Was This ‘Sea Creature’ Caught Off Coney Island?

Demogorgon? We’ll let the experts decide.

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Image via Screengrab/TikTok Nataliia Vorobok

Claim

A video taken in October 2020 off of Coney Island showed a bizarre “sea creature” caught by a fisherman.

Rating

Context

A shark expert told Snopes that despite its otherworldly appearance, the “sea creature” was likely a little skate (Leucoraja erinacea) tangled up in a fishing line.

Origin

A widely circulated video taken in October 2020 off of the coast of Coney Island showed what appeared to be a bizarrely shaped “sea creature” that looked to be out of this world.

Backed with the main theme music of Netflix’s sci-fi series Stranger Things, the video was posted by TikTok user Nataliia Vorobok on Oct. 7, 2020, and went viral in January 2021 after British pop-news site Unilad published an article likening the creature to the “Demogorgon” featured in the Netflix series.

@natalie1526n

Please, don’t let this drop! This is what we caught on Coney Island #fyp

♬ Stranger Things (Main Theme) – I Love TV Themes

Despite its otherworldly appearance, shark expert David Ebert told Snopes that the “sea creature” was likely a little skate, Leucoraja erinacea. And as for those large wand-like appendages, Ebert said that those are claspers that indicate the animal is a male.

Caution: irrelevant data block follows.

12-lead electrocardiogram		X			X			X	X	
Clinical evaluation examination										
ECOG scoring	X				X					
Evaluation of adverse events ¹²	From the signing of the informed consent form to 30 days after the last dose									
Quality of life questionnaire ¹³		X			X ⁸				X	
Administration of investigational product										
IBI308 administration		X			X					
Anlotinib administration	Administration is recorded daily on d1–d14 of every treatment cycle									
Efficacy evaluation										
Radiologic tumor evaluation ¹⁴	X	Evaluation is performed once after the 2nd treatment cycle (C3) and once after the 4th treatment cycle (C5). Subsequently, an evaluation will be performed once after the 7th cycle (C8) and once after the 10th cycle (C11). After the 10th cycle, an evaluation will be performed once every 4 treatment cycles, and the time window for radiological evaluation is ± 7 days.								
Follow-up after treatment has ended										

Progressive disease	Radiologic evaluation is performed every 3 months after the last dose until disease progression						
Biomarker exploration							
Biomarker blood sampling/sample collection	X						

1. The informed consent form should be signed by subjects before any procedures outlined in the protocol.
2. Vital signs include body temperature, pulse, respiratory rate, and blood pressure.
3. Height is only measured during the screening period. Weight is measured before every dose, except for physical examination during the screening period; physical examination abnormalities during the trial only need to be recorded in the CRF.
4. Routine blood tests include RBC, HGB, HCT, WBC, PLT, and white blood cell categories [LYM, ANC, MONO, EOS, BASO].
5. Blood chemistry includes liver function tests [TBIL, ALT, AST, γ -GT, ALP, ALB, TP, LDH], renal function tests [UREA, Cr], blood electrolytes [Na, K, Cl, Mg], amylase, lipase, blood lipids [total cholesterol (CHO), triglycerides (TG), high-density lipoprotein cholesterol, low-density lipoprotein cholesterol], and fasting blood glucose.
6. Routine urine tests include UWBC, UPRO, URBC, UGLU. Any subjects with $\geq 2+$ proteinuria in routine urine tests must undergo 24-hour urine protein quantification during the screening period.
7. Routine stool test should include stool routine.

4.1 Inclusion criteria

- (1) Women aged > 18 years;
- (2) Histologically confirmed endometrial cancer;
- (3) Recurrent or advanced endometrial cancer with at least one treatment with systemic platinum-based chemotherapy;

“This is a skate, an adult male — you can tell from the claspers — but it looks like it is tangled up in monofilament fishing line, which is giving it a contorted appearance,” said Ebert.

Any explanation that the animal was “underdeveloped” or experienced malformations due to poison is not plausible, according to Ebert. A closer look at the video revealed that the ray’s wings wrapped in fishing line, furling them around the animal’s body.

Little skates are related to other cartilaginous fishes in the family Rajixae and are found in shallow oceanic waters along the North American east coast, from Nova Scotia, Canada to North Carolina. With a blunt nose and diamond-shaped disc of a body, little skates can grow up to about 20 inches long and have thorny spins on their shoulders, tails and backs that can prick a person if they are stepped on or picked up, according to the Florida Museum at the University of Florida.

And interestingly enough, the little skates are known to “walk” along the seafloor with tiny legs — a trait that may help explain how terrestrial animals evolved from swimming in the sea to walking on the land.